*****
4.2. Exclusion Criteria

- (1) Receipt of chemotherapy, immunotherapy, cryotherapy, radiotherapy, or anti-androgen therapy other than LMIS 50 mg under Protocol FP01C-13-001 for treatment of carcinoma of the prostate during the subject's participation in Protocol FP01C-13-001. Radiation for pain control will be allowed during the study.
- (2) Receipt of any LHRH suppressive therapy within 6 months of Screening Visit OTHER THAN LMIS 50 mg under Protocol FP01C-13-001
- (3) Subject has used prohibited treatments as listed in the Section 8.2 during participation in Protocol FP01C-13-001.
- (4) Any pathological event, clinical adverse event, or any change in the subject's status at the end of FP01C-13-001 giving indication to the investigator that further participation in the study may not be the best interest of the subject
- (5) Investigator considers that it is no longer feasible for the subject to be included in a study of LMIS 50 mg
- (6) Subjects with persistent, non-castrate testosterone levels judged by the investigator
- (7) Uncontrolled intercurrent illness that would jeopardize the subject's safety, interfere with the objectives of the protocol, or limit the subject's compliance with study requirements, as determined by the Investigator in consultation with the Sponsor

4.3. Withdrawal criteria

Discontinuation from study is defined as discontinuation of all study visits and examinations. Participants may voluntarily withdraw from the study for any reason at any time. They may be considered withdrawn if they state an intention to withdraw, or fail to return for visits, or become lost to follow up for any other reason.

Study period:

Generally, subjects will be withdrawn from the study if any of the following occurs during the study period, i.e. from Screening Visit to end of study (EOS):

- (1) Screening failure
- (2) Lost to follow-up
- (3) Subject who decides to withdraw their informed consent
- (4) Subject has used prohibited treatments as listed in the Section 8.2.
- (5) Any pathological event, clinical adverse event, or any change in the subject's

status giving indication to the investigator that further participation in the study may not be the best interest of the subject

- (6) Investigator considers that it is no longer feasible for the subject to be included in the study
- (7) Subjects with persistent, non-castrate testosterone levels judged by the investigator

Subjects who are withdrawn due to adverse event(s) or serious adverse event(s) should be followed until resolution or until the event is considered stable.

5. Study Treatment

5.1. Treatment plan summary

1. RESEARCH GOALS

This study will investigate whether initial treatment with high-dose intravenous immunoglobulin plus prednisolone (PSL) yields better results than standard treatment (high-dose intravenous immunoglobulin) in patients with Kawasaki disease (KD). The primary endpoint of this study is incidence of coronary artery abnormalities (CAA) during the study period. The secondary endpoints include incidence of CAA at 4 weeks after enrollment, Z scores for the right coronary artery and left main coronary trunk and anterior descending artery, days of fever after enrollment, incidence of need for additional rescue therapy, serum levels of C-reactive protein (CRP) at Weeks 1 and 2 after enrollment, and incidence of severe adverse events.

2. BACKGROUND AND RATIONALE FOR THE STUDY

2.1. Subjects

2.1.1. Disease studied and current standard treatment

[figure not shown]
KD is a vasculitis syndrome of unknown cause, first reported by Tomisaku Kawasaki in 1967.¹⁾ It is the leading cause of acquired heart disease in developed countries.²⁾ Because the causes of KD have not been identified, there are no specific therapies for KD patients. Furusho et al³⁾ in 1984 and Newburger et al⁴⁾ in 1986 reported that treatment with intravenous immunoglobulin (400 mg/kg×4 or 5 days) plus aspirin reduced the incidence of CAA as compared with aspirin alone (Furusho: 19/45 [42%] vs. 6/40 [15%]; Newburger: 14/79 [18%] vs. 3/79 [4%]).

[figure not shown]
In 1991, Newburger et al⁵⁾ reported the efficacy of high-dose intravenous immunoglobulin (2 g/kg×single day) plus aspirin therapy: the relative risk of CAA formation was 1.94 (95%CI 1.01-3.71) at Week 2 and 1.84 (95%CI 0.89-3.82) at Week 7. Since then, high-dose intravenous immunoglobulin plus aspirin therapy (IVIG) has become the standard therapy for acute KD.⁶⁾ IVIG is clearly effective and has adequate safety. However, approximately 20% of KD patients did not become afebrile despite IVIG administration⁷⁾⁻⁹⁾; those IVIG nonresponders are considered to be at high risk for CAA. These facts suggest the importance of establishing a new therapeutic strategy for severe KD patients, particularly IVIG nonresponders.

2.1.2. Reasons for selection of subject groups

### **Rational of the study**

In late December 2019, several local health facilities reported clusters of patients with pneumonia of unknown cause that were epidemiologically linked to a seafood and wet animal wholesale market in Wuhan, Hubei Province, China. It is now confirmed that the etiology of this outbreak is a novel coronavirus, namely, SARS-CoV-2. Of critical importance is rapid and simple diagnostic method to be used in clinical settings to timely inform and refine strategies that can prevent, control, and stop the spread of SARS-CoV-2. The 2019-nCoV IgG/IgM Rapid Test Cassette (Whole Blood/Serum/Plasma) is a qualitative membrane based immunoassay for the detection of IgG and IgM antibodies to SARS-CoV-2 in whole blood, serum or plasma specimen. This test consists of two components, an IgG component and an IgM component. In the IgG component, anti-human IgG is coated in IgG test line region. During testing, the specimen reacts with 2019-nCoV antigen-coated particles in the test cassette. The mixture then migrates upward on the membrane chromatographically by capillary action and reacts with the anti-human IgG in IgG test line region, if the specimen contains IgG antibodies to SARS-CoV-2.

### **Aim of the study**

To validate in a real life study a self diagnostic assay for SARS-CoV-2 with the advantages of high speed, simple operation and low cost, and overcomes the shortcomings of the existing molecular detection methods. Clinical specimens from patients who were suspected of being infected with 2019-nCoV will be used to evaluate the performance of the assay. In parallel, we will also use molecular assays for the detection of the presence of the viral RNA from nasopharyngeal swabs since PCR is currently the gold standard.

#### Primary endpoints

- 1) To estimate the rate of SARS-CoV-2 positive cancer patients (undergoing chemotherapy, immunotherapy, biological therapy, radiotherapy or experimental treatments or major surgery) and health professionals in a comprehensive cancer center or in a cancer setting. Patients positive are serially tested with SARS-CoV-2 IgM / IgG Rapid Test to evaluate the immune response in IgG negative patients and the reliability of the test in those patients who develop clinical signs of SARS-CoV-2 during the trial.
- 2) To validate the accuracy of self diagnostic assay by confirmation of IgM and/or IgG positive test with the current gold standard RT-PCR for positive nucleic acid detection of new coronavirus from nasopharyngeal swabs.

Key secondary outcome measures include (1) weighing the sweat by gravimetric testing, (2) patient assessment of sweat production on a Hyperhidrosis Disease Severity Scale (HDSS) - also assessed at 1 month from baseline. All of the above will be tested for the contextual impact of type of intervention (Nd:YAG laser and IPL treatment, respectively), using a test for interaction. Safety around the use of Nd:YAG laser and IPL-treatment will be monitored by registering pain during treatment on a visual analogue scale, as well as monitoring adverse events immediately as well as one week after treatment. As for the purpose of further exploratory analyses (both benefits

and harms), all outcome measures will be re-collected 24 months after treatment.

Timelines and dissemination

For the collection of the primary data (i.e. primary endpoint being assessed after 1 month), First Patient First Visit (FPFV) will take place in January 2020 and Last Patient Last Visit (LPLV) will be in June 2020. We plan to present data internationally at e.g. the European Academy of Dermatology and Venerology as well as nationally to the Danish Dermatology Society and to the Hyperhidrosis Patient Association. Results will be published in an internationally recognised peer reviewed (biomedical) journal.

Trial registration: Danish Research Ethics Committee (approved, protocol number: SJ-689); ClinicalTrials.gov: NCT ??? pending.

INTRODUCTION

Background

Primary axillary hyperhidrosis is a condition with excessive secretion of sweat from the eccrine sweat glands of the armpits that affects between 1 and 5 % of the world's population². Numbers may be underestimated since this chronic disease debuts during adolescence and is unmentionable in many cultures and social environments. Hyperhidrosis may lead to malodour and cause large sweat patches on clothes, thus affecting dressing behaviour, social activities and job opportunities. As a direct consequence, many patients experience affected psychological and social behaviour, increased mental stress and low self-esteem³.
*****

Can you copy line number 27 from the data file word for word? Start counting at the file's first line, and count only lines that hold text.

2.1. Subjects